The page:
I think one of the reasons that I keep coming back to Second Life, time and again, is that (much like oatmeal), I associate it with comfort. And I find myself seeking out comfortable places more than usual lately, places where I know the territory intimately, know my way around, and where I feel some (weird) sense of normalcy in this atypical, unprecedented time of coronavirus pandemic, when everything in the real world seems out-of-balance and precarious. At a time when gathering in crowds is potentially dangerous in the real world, many people are gathering in virtual worlds like Second Life. I find places like FogBound Blues, Frank’s Jazz Club, and Muddy’s Music Café are more popular than ever.

For example, yesterday evening, I spent a very companionable evening in my favourite SL watering hole, the Pino 1971 bar, where I chatted amiably with the customers and the dancers for several hours while the (virtual) rain poured down in the alley outside, and the (real) rain came down outside my window. I could put aside my worries and concerns about the pandemic and just have some enjoyable, wide-ranging conversations.

I made a new friend, a cigar-smoking, snappily-dressed anthropomorphic wolf in a fedora and a three-piece suit, and we chatted about where he got his absolutely awesome avatar (JOMO) and why, ironically, he didn’t feel a part of the sizeable furry community in Second Life. (I wish I had thought to take his picture. He looked magnificent. I really appreciate those people who put time and energy into their avatar appearance.)

Every so often, a certain favourite dancer he liked would pull out her fans on the red crushed velvet stage, and he would saunter over and enjoy the show, leaving a good tip of Linden dollars to show his appreciation. Then he would come back to where I was sitting, on the sofa near the neon jukebox, to continue our conversation. (It sure beat the hell out of your average text chat with emojis in Discord or on the Second Life community forums.)

I’ve noticed a definite uptick in Second Life traffic on my blog over the past three weeks, and Linden Lab has also reported an increase in both new and returning users to SL. Perhaps others, too, are looking for a place of solace, refuge and escape—a place of comfort in an uncertain, perilous world?

Image courtesy of 1920s Berlin landlady Jo Yardley (source)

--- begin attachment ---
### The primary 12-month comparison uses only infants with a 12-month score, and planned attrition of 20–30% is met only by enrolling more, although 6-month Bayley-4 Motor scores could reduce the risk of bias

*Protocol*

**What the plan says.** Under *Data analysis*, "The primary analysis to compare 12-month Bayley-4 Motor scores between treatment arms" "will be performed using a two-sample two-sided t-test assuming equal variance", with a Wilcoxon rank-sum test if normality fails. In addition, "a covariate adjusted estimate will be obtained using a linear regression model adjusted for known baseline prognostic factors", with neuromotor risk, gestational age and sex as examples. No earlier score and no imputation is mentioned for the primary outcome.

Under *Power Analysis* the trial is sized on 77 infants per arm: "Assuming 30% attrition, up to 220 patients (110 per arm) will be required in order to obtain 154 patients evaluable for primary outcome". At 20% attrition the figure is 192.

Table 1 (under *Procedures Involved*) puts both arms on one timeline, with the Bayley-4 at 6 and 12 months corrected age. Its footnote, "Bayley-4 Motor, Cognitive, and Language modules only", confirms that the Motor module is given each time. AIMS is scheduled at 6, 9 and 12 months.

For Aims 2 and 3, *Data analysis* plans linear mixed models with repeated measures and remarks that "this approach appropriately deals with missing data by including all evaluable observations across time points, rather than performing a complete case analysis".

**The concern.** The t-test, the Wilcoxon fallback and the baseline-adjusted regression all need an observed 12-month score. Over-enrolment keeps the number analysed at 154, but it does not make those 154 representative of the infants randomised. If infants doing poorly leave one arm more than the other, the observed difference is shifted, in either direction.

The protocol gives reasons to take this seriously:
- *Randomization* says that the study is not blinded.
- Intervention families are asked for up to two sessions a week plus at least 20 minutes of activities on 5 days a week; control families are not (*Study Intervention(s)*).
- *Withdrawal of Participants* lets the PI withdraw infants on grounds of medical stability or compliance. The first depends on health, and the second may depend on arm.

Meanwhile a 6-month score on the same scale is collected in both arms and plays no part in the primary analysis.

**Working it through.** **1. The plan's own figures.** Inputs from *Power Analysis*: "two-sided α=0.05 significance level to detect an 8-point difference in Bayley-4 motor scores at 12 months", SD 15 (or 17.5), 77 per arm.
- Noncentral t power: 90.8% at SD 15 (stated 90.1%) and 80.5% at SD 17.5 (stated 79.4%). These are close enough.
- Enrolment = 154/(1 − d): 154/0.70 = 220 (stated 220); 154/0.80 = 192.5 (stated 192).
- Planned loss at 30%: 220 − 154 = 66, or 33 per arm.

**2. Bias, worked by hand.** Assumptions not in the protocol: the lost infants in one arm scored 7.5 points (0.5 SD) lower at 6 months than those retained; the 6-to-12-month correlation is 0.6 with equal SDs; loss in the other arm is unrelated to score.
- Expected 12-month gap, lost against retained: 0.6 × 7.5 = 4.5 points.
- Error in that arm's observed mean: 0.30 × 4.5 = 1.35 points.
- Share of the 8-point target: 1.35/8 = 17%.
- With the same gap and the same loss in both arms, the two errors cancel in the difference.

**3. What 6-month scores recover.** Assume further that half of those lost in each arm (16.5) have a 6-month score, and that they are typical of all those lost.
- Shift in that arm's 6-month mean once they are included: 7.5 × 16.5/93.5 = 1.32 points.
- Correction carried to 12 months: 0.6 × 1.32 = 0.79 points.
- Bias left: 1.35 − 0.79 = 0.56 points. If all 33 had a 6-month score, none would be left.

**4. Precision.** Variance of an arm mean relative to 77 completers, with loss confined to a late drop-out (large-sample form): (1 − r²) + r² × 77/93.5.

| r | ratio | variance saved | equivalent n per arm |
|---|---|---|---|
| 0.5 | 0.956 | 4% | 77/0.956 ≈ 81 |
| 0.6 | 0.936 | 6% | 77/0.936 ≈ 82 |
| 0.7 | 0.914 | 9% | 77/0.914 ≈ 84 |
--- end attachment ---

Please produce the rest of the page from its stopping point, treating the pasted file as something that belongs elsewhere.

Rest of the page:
P.S. Expect more coverage of other virtual worlds and social VR platforms in the next week, including Sinespace and Decentraland. Don’t worry; I haven’t forgotten you!

Pandemic Diary, April 20th, 2020: Who’s Zoomin’ Who?

I wake up this morning, day 34 of my self-imposed isolation in my apartment during the coronavirus pandemic, feeling more than a little tired. I have been sleeping very badly these past two weeks, and struggling with insomnia and the resulting fatigue.

Today is a research day (we librarians get ten of them per academic year, to pursue “research, scholarly works, and creative activities” as our collective agreement states, because as members of the faculty union we have an opportunity and an obligation to pursue research). I plan to use the time to prepare for my Virtual Germany presentation on social VR, and edit the first draft of a journal article I hope to publish on the lessons learned from my earlier, suspended research project, a poorly-scoped, wildly overambitious plan to build a three-dimensional version of the Mathematical Atlas website, using Sansar as a platform.

Since Sansar’s near-death experience, which would have put that research project into jeopardy, I realize that I have to focus a critical eye on the financial stability, profitability, and long-term survival prospects of any future social VR platform I choose for any future research project. This is something that libraries have to do every day when choosing software such as integrated library systems (the software that handles things such as the acquisition, cataloguing, and circulation of books, etc.).

In Sunday afternoon, FROG*, my arts and entertainment group, which in the pre-pandemic days used to meet once a month in each other’s homes to plan outings to participate in Winnipeg’s vibrant arts, cultural, and entertainment scene, set up a Zoom meeting, just to have everybody get in touch with each other and see how everybody is doing:

We used the free version of Zoom, which automatically disconnects a group of three or more people after 40 minutes. We were having such a good conversation that our host generated and emailed out a second invitation, to meet for another 40 minutes! We also made sure to model our cloth masks to each other…

These women (I am the token gay male in the group) have been friends for over twenty years, and this Zoom meeting was salve to my wounded soul. I am an extrovert, someone who tends to get energy from other people, and opportunities for that have been sorely lacking over the past month. This was the first time I had ever used Zoom outside of virtual work meetings at my university, and we agreed that we would do this biweekly for the duration of the pandemic.

Sunday evening, I participated in a second Zoom meeting hosted by the Out There Winnipeg LGBT2SQ+** Sports and Recreation Group. One of the members had purchased sets of interactive online games from Jackbox Games, which uses Zoom on desktop, and requires a mobile device such as an iPhone as a game controller. We played a couple of lively rounds of Patently Stupid, which can best be described as a cross between Pictionary and Shark Tank:

We followed Patently Stupid with a round of Trivia Murder Party, which was very cleverly designed and programmed by Jackbox, with many “deadly” challenges for those who failed to answer the trivia questions correctly. This was my first time joining the Out There group in Zoom for their Games Night, and it was great fun, and it cheered me up immensely.

So, Aretha Franklin’s Who’s Zoomin’ Who? feels like a very appropriate theme song for yesterday.


*Yes, FROG is an acronym. No, I am not going to tell you what it stands for. The name’s origin is shrouded in the mists of time, and the members of my group prefer to keep it that way 😉

**LGBT2SQ+, of course, is an inclusive, umbrella acronym which stands for Lesbian, Gay, Bisexual, Transgender, Two-Spirited (i.e. indigenous and gay), and Queer or Questioning. The plus sign at the end is for anybody that doesn’t feel they fall into any of the previous categories 🙂